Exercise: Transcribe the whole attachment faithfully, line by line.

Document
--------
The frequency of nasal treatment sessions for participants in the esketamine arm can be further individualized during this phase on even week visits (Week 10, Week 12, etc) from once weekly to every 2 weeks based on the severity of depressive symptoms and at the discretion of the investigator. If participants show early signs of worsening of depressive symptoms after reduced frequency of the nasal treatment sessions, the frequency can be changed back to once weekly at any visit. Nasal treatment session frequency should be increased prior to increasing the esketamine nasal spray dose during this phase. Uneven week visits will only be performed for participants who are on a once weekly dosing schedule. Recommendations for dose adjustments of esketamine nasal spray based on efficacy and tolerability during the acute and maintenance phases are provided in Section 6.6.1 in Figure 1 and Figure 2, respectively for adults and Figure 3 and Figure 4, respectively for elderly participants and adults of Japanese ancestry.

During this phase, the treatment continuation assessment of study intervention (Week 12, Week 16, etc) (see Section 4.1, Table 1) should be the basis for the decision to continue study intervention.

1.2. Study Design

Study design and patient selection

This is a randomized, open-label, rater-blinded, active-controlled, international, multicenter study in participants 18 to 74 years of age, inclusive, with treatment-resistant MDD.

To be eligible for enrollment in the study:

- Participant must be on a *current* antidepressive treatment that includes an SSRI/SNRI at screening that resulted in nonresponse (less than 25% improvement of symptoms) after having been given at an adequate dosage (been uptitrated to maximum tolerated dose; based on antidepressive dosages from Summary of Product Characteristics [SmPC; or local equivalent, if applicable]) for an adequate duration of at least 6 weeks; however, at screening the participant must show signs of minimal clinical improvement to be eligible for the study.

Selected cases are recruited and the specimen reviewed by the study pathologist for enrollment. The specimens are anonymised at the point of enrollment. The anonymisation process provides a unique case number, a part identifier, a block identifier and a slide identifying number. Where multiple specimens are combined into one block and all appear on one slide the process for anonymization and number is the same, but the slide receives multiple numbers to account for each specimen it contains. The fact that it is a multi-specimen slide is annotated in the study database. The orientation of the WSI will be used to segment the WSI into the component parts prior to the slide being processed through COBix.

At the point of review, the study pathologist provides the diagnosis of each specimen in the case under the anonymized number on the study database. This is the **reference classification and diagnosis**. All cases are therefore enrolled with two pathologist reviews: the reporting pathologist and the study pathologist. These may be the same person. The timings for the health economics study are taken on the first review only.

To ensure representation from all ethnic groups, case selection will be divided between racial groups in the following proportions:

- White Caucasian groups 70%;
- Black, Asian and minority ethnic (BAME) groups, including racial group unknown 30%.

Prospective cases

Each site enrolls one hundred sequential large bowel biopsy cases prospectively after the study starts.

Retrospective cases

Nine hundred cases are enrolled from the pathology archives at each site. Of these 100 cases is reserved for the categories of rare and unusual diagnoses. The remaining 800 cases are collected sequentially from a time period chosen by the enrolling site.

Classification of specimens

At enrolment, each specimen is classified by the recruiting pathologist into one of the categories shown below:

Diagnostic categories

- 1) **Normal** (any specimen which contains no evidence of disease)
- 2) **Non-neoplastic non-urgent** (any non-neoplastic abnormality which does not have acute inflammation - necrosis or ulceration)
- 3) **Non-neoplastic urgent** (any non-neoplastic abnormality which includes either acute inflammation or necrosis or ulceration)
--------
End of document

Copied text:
The frequency of nasal treatment sessions for participants in the esketamine arm can be further individualized during this phase on even week visits (Week 10, Week 12, etc) from once weekly to every 2 weeks based on the severity of depressive symptoms and at the discretion of the investigator. If participants show early signs of worsening of depressive symptoms after reduced frequency of the nasal treatment sessions, the frequency can be changed back to once weekly at any visit. Nasal treatment session frequency should be increased prior to increasing the esketamine nasal spray dose during this phase. Uneven week visits will only be performed for participants who are on a once weekly dosing schedule. Recommendations for dose adjustments of esketamine nasal spray based on efficacy and tolerability during the acute and maintenance phases are provided in Section 6.6.1 in Figure 1 and Figure 2, respectively for adults and Figure 3 and Figure 4, respectively for elderly participants and adults of Japanese ancestry.

During this phase, the treatment continuation assessment of study intervention (Week 12, Week 16, etc) (see Section 4.1, Table 1) should be the basis for the decision to continue study intervention.

1.2. Study Design

Study design and patient selection

This is a randomized, open-label, rater-blinded, active-controlled, international, multicenter study in participants 18 to 74 years of age, inclusive, with treatment-resistant MDD.

To be eligible for enrollment in the study:

- Participant must be on a *current* antidepressive treatment that includes an SSRI/SNRI at screening that resulted in nonresponse (less than 25% improvement of symptoms) after having been given at an adequate dosage (been uptitrated to maximum tolerated dose; based on antidepressive dosages from Summary of Product Characteristics [SmPC; or local equivalent, if applicable]) for an adequate duration of at least 6 weeks; however, at screening the participant must show signs of minimal clinical improvement to be eligible for the study.

Selected cases are recruited and the specimen reviewed by the study pathologist for enrollment. The specimens are anonymised at the point of enrollment. The anonymisation process provides a unique case number, a part identifier, a block identifier and a slide identifying number. Where multiple specimens are combined into one block and all appear on one slide the process for anonymization and number is the same, but the slide receives multiple numbers to account for each specimen it contains. The fact that it is a multi-specimen slide is annotated in the study database. The orientation of the WSI will be used to segment the WSI into the component parts prior to the slide being processed through COBix.

At the point of review, the study pathologist provides the diagnosis of each specimen in the case under the anonymized number on the study database. This is the **reference classification and diagnosis**. All cases are therefore enrolled with two pathologist reviews: the reporting pathologist and the study pathologist. These may be the same person. The timings for the health economics study are taken on the first review only.

To ensure representation from all ethnic groups, case selection will be divided between racial groups in the following proportions:

- White Caucasian groups 70%;
- Black, Asian and minority ethnic (BAME) groups, including racial group unknown 30%.

Prospective cases

Each site enrolls one hundred sequential large bowel biopsy cases prospectively after the study starts.

Retrospective cases

Nine hundred cases are enrolled from the pathology archives at each site. Of these 100 cases is reserved for the categories of rare and unusual diagnoses. The remaining 800 cases are collected sequentially from a time period chosen by the enrolling site.

Classification of specimens

At enrolment, each specimen is classified by the recruiting pathologist into one of the categories shown below:

Diagnostic categories

- 1) **Normal** (any specimen which contains no evidence of disease)
- 2) **Non-neoplastic non-urgent** (any non-neoplastic abnormality which does not have acute inflammation - necrosis or ulceration)
- 3) **Non-neoplastic urgent** (any non-neoplastic abnormality which includes either acute inflammation or necrosis or ulceration)